When your child reaches 16 you can still get Child Benefit for them. But they'll need to be staying in full-time 'non-advanced' education (usually at school or college), or starting an 'approved' training course. Find out what this means and what types of courses count.
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Education counts for Child Benefit if it's full-time, 'non-advanced' education. Your child needs to have started, enrolled or been accepted onto a course that counts before their 19th birthday.
'Full-time' means that, on average, more than 12 hours a week in term time is spent on:
It doesn't include breaks for meals and homework.
'Non-advanced' education includes the following:
This isn't a complete list. If you're not sure whether your child's education counts, you can contact the Child Benefit Office for further advice.
You can't get Child Benefit if your child is doing an 'advanced' education course. Examples of advanced education courses include:
This isn't a complete list. If you're not sure whether your child is doing an advanced education course you can contact the Child Benefit Office for further advice.
You can't usually get Child Benefit if your child is taking a correspondence course. This is because they're unlikely to do more than 12 hours a week of supervised study.
There are two types of sandwich course:
You may be able to get Child Benefit if your child is on a college-based course but it would need to be full-time and non-advanced. You won't qualify if your child is on a work-based course.
You can usually only get Child Benefit for the first 12 weeks that your child is away. But you'll keep getting it after this if the only reason they are abroad is because they are either:
You can get Child Benefit if your child is over 16 and is doing a course of 'approved' training. Your child needs to have started, enrolled or been accepted onto an unwaged approved course before their 19th birthday.
Approved courses are as follows:
A course provided by an employer as part of a job contract doesn't count as approved.
You can often get Child Benefit extended for up to 20 weeks if both of the following apply:
They'll need to have registered with a 'qualifying body’ such as a careers service, Connexions or local authority support service.
You must tell the Child Benefit Office if there is a break to your child's education or training. They need to know so that they can work out whether you can still get Child Benefit. They can usually carry on paying Child Benefit for up to six months if there is a good reason for the break, for example:
You can't normally get Child Benefit if your child has taken a voluntary break in education or training that counts for Child Benefit. For example, if they travel overseas for personal reasons.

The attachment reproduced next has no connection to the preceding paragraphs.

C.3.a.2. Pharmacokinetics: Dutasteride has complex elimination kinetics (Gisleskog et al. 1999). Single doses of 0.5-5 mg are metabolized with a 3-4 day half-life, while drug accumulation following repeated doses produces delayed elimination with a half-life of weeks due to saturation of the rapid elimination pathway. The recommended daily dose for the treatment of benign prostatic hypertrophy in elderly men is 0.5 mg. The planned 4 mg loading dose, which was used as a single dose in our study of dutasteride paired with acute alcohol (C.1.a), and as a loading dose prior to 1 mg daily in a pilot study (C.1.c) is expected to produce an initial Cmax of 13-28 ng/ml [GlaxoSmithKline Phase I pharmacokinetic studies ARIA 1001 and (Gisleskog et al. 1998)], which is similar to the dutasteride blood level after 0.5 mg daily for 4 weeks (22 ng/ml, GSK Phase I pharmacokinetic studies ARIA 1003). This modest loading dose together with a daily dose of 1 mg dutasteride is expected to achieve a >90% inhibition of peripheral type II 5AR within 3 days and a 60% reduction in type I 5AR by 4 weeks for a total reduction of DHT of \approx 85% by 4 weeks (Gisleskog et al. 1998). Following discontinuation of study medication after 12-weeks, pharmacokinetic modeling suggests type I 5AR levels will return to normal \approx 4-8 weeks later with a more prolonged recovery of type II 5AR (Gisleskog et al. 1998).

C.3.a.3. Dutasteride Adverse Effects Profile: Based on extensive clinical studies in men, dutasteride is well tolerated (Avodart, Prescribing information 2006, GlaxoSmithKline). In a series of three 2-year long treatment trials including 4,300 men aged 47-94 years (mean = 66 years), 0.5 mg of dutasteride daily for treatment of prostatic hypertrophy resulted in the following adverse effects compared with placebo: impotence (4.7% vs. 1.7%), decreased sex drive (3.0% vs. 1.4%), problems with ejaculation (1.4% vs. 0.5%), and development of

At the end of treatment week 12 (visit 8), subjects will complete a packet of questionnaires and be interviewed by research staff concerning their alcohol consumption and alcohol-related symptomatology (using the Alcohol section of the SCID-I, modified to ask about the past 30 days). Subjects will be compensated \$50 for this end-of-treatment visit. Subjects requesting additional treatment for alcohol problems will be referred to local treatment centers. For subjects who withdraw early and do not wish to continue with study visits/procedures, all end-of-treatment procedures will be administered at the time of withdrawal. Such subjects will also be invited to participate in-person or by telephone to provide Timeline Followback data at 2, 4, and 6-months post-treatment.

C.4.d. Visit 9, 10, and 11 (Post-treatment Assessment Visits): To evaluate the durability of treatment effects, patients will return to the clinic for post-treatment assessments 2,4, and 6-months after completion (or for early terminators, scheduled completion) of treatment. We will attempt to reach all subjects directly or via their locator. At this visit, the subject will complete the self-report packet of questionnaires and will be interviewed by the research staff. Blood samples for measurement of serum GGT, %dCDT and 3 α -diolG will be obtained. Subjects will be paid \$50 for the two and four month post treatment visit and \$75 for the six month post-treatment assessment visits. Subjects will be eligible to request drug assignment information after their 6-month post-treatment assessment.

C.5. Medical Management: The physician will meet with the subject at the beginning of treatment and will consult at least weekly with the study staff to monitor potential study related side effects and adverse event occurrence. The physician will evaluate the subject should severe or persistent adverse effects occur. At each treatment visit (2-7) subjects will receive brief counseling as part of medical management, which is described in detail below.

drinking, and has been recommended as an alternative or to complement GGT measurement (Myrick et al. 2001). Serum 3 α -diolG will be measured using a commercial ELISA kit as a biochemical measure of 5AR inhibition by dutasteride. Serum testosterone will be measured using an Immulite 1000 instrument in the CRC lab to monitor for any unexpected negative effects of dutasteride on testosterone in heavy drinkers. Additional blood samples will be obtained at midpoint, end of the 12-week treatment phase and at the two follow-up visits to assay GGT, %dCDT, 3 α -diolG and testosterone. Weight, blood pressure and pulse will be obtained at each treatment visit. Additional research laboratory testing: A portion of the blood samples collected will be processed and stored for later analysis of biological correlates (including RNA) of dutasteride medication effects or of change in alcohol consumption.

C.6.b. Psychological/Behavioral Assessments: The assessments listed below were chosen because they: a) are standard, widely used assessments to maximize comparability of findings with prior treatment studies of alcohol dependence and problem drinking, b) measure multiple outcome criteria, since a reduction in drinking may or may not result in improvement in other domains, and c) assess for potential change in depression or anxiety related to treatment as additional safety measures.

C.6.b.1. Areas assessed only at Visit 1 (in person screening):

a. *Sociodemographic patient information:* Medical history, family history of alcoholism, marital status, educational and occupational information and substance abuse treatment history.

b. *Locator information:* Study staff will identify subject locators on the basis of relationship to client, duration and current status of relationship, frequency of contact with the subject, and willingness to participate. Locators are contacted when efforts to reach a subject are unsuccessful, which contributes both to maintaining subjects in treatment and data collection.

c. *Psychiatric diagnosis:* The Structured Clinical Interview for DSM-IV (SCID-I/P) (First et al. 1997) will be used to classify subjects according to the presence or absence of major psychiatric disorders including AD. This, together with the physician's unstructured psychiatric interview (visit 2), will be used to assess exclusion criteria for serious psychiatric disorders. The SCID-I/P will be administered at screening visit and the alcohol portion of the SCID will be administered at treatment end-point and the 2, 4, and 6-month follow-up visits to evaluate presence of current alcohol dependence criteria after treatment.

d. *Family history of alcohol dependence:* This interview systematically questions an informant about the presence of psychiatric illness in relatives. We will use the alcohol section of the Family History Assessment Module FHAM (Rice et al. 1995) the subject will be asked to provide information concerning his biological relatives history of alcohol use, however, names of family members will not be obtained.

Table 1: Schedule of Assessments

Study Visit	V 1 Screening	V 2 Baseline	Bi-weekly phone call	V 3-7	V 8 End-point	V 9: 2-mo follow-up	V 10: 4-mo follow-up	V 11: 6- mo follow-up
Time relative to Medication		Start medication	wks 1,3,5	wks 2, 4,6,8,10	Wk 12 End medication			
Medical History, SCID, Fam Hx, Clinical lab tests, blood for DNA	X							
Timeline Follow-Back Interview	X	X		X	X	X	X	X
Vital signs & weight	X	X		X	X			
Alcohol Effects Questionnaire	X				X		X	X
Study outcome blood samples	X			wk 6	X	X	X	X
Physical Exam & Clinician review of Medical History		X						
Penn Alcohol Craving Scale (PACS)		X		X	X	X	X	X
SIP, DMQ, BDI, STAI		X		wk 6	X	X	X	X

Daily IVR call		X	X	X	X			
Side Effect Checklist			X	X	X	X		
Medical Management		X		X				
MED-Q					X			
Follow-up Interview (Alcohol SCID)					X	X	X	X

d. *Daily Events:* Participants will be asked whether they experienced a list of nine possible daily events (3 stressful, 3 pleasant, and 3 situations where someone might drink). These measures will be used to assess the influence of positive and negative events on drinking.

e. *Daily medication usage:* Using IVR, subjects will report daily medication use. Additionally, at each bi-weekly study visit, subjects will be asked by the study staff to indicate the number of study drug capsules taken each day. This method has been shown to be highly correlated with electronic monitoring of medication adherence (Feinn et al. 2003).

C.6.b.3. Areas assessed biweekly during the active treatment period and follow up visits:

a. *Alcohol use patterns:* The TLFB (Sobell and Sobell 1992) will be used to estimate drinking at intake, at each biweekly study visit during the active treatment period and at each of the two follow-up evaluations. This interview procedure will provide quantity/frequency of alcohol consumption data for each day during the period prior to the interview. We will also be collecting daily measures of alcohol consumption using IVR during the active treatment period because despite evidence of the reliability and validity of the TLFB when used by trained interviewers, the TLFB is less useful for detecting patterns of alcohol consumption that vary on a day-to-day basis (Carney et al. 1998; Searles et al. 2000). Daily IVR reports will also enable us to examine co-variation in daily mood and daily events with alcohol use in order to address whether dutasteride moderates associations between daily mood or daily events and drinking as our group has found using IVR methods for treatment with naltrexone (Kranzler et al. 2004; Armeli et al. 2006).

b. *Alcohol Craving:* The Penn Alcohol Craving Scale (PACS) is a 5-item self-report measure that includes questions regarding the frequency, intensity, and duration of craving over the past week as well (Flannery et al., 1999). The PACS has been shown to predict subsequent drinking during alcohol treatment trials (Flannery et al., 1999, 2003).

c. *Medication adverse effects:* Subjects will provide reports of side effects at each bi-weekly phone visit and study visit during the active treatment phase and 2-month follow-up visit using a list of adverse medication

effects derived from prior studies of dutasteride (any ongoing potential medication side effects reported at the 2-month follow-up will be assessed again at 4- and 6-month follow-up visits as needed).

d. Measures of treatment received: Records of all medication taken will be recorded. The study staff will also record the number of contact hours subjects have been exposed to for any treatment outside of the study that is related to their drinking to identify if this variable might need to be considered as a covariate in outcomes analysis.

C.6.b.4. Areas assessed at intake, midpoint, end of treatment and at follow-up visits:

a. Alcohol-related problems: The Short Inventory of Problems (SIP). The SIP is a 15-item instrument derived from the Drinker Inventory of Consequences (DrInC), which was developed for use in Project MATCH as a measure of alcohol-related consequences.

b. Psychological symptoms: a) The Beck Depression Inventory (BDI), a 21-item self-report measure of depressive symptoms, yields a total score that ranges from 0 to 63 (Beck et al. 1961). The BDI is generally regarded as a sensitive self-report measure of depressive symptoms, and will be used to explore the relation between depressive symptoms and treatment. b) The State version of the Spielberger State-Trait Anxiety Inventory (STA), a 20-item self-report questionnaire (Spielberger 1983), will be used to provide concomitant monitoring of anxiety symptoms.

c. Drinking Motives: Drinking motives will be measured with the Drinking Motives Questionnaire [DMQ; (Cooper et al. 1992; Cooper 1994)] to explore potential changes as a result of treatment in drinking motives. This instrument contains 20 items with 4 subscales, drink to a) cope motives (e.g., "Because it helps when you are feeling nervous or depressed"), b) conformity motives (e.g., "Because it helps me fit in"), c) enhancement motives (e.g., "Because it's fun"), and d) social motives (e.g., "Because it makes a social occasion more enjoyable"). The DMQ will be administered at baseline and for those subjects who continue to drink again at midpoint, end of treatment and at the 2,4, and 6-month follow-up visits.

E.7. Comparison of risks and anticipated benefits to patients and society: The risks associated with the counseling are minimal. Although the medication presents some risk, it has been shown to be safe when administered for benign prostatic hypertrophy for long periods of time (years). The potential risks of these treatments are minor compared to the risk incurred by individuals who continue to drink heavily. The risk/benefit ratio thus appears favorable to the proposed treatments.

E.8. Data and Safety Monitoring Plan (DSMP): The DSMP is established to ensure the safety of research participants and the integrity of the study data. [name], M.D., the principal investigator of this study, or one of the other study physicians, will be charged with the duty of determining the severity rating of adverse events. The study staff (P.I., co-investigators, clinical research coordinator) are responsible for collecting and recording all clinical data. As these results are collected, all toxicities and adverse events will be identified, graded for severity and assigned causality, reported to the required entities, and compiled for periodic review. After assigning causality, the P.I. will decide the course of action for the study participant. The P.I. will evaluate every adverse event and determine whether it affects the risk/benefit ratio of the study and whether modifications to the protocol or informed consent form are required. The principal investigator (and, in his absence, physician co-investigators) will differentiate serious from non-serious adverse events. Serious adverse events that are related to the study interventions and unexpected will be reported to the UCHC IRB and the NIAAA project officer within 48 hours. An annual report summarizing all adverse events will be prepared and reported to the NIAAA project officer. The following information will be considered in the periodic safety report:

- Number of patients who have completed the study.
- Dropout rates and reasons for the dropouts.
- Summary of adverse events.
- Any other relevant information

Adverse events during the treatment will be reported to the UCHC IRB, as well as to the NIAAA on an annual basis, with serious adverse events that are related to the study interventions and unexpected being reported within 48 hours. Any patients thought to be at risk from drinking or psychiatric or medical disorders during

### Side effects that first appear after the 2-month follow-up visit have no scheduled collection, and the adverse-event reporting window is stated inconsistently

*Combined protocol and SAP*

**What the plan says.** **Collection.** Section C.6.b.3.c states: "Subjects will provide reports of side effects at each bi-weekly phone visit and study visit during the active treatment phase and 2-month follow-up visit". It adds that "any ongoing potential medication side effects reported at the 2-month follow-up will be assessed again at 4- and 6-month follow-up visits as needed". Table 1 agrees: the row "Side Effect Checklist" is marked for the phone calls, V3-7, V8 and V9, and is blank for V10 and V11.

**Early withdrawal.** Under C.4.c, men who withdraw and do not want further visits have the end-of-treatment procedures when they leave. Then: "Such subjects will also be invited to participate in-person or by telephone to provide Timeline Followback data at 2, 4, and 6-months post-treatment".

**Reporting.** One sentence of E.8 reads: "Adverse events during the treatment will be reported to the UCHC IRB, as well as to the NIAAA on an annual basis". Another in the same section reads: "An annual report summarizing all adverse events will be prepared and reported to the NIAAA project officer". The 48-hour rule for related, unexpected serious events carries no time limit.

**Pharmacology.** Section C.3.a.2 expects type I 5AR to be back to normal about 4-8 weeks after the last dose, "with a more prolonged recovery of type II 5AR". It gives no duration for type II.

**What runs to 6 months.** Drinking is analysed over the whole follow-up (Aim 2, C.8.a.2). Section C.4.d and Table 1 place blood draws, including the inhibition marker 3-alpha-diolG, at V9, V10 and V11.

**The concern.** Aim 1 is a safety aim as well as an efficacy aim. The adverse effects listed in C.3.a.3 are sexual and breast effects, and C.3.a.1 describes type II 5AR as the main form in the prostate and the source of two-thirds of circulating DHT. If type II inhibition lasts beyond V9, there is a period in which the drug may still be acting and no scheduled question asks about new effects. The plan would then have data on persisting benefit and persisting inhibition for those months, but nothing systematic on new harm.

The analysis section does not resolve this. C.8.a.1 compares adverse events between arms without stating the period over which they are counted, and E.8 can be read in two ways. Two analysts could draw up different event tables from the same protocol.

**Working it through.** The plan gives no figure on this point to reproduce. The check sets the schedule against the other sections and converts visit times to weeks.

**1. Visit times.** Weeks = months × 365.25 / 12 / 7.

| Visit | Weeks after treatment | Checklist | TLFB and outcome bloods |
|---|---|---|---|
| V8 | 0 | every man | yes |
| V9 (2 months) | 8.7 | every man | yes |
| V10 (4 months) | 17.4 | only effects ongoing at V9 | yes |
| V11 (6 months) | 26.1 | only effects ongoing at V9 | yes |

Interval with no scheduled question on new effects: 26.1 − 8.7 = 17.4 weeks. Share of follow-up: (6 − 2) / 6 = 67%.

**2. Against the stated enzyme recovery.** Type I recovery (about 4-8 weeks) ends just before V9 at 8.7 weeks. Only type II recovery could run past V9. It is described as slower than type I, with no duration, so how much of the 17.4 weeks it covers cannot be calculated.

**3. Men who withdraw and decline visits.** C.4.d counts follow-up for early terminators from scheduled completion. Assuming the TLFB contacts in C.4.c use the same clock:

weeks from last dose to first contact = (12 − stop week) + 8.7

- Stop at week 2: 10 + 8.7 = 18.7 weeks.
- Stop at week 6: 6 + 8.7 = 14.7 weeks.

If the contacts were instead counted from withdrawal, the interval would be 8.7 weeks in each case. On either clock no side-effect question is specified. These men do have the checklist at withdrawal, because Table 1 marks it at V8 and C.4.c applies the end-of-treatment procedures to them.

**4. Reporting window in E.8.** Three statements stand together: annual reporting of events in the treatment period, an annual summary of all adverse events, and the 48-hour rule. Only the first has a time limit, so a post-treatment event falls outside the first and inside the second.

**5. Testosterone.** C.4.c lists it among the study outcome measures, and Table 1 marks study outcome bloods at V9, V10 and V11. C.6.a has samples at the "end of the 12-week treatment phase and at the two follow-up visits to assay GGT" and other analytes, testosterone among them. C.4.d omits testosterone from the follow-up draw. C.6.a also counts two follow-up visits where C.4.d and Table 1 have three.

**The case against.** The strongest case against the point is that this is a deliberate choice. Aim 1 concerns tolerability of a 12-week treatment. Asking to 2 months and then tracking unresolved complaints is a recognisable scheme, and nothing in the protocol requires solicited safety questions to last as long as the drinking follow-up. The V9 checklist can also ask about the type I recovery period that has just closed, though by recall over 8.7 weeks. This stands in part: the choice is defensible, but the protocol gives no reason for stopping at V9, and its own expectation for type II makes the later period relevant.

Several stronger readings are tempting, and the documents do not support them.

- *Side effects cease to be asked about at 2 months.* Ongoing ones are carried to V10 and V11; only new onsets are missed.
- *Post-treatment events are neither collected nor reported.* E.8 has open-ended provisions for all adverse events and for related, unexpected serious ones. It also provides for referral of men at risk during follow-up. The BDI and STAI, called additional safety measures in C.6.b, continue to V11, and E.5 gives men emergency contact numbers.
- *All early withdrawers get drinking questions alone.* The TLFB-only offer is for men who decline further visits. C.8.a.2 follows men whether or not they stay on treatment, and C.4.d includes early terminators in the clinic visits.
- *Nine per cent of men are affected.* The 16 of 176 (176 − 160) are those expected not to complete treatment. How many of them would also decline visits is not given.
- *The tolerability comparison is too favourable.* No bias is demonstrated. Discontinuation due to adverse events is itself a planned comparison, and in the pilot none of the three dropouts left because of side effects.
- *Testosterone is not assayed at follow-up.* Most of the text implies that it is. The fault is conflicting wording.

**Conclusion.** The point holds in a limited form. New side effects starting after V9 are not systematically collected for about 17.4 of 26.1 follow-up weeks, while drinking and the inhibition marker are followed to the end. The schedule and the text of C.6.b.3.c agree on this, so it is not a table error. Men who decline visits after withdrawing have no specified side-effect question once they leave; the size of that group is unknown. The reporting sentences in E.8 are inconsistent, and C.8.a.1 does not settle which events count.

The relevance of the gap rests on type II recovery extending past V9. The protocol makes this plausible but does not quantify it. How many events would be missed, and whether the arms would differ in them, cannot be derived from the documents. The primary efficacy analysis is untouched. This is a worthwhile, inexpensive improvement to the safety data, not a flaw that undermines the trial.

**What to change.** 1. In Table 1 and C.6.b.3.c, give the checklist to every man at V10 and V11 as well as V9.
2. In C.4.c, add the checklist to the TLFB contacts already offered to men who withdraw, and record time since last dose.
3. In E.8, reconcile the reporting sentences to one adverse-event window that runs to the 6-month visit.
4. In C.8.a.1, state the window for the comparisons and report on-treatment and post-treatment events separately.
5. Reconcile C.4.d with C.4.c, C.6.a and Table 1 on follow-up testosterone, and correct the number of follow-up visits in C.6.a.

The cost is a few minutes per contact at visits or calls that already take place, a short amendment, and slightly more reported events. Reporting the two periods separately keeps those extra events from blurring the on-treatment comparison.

Your child might not go back into education or training that counts for Child Benefit. If they don't you may have to pay back some of the Child Benefit you got during the break. The amount will depend on when your child decided not to go back.
The Child Benefit Office may be able to pay Child Benefit for longer
than six months. This could be if your child is in hospital, residential
care or getting medical treatment abroad, and you still spend money
Your child might go back to education or start a training course after a break - for example after a period of unemployment. As long as the education or training counts for Child Benefit, you'll usually be able to get Child Benefit for them.
You'll need to make another claim if your Child Benefit had previously stopped because you no longer qualified for it.
Your child needs to have started, enrolled or been accepted onto a course that counts for Child Benefit before their 19th birthday for you to qualify.
You must tell the Child Benefit Office about any changes to your child's education or training as soon as possible. If you don't, your Child Benefit payments may stop or you may be paid too much. You must tell the Child Benefit Office if your child:
You or your partner could be liable to a tax charge called the 'High Income Child Benefit charge'. Changes to the number of children either of you are entitled to receive Child Benefit for could affect your tax.
Instead of paying the tax charge, you or your partner could have decided not to receive Child Benefit payments. But you must still keep the Child Benefit Office up to date if any of the changes explained in the section just above happen.
You can contact the Child Benefit Office in a number of ways. You can tell them about any changes or ask for advice: